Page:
12

    MEMBRANES - MATERIALS, STRUCTURE, LIMITS

    Composite CA PSO PVDF PAN SiO2 Cellulose

    3 < pH < 8 ✔ ✔ ✔ ✔ ✔ ✔ ✔

    pH8 ✔ ✖ ✔ ✔ ✔ ✔ ✔

    Temp >35°C✔ ✖ ✔ ✔ ✔ ✔ ✔

    Humic acid (✔) ✔ ✖ ✖ (✔) ✖ ✔

    Proteins ✔ (✔) ✔ (✔) (✔) ✔ ✔

    Polysaccharides (✔) ✖ ✔ ✖ (✔) ✔ ✖

    Textile waste ✔ ✖ ✔ (✔) ✔ ✖ ✖

    Aliphatic hydrocarbon ✖ ✖ ✖ (✔) ✔ ✔ ✔

    Aromatic hydrocarbon ✖ ✖ ✖ ✔ ✖ ✔ (✔)

    Oxidizers ✖ (✔) ✔ ✔ (✔) ✔ (✔)

    Ketones, Esters ✖ ✖ ✖ ✔ ✖ ✔ (✔)

    Alcohol ✔ ✖ ✔ ✔ ✔ ✔ ✔

     ✔ means high resistance(✔) means either that the information is based on theory or that practical results have proved

     to be dubious ✖ means high resistance

    Table 4. Chemical Resistance of Several Membrane Materials

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    The pore size of membranes can, in broad terms, be stated as follows.

    So far, pores have not been observed in RO an NF membranes using amicroscope, but in spite of this, water passes through the membrane and saltis rejected. The lack of pores in NF and RO membranes means that evenmembrane scientists do not really know how or why these membranes

    function 35 years after the production of the first membrane, or at least theydo not know in any detail. Let it suffice to say that the first membrane wastested by someone with a practical sense who saw desalinated water comethrough it. If he had only looked at the membrane through a microscope, he

    might have rejected it since it did not have any pores and supposedly wouldnot have worked.

    In spite of our lack of knowledge, we are able to predict the performance of an RO membrane to some extent. With NF membranes, it is more difficult,and today, if more than three solutes are present in a solution, one can only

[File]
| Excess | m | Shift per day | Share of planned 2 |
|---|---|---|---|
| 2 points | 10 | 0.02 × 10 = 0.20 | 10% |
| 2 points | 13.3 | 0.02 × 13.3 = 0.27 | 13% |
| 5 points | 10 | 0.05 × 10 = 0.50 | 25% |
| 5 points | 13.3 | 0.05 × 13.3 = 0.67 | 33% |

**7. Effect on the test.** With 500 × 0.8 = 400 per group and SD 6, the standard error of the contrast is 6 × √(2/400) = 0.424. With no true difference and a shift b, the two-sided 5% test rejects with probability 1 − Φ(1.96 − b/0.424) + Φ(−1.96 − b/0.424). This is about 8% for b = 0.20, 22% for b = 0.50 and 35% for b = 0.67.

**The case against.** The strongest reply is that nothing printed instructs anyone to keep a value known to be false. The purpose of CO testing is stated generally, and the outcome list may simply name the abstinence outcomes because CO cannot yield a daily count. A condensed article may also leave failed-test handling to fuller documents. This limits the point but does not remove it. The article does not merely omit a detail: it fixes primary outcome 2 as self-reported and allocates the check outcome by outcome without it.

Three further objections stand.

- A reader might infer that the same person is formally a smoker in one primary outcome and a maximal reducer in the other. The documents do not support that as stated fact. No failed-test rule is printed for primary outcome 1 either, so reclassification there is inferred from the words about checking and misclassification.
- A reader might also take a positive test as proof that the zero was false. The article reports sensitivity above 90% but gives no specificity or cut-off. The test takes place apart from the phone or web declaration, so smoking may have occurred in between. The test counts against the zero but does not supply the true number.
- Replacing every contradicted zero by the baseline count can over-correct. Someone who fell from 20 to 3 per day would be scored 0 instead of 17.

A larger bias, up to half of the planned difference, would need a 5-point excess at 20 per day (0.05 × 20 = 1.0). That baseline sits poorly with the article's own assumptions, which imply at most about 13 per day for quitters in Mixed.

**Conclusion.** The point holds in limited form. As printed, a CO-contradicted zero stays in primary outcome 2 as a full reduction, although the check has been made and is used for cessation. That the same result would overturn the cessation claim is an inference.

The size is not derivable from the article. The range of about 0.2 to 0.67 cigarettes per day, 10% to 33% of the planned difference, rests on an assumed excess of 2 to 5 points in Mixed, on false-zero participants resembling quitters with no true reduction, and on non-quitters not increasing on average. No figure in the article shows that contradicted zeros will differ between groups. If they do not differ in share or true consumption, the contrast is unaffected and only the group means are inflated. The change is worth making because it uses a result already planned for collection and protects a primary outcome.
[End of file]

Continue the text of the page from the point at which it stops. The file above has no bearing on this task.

make an educated guess as to the results of an NF process, even when anaccurate and complete feed analysis is available.

    14

    MEMBRANES - MATERIALS, STRUCTURE, LIMITS

    MF 5 to 0.1

    UF 0.1 to 0.01

    NF, RO 0.001 (theoretical)

    Table 5. Nominal Pore Size, Micron

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        O   w   n   e    d

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    MEMBRANES - MATERIALS, STRUCTURE, LIMITS

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     As previously mentioned, there are several membrane configurationsavailable on the market.

    The spiral wound element type is the workhorse in the membrane world.The spiral wound element design was originally made exclusively for waterdesalination, but the very compact design and the low price made it

    attractive to other industries. After a lot of trial and failure, redesigned

    elements emerged which can be used for a variety of industrial applicationsin the dairy industry, the pulp and paper industry, for high purity water, andat high temperature and extreme pH, but the number of membrane

    companies who really can and will develop and supply spiral wound elementsfor extreme applications is in many cases limited to one.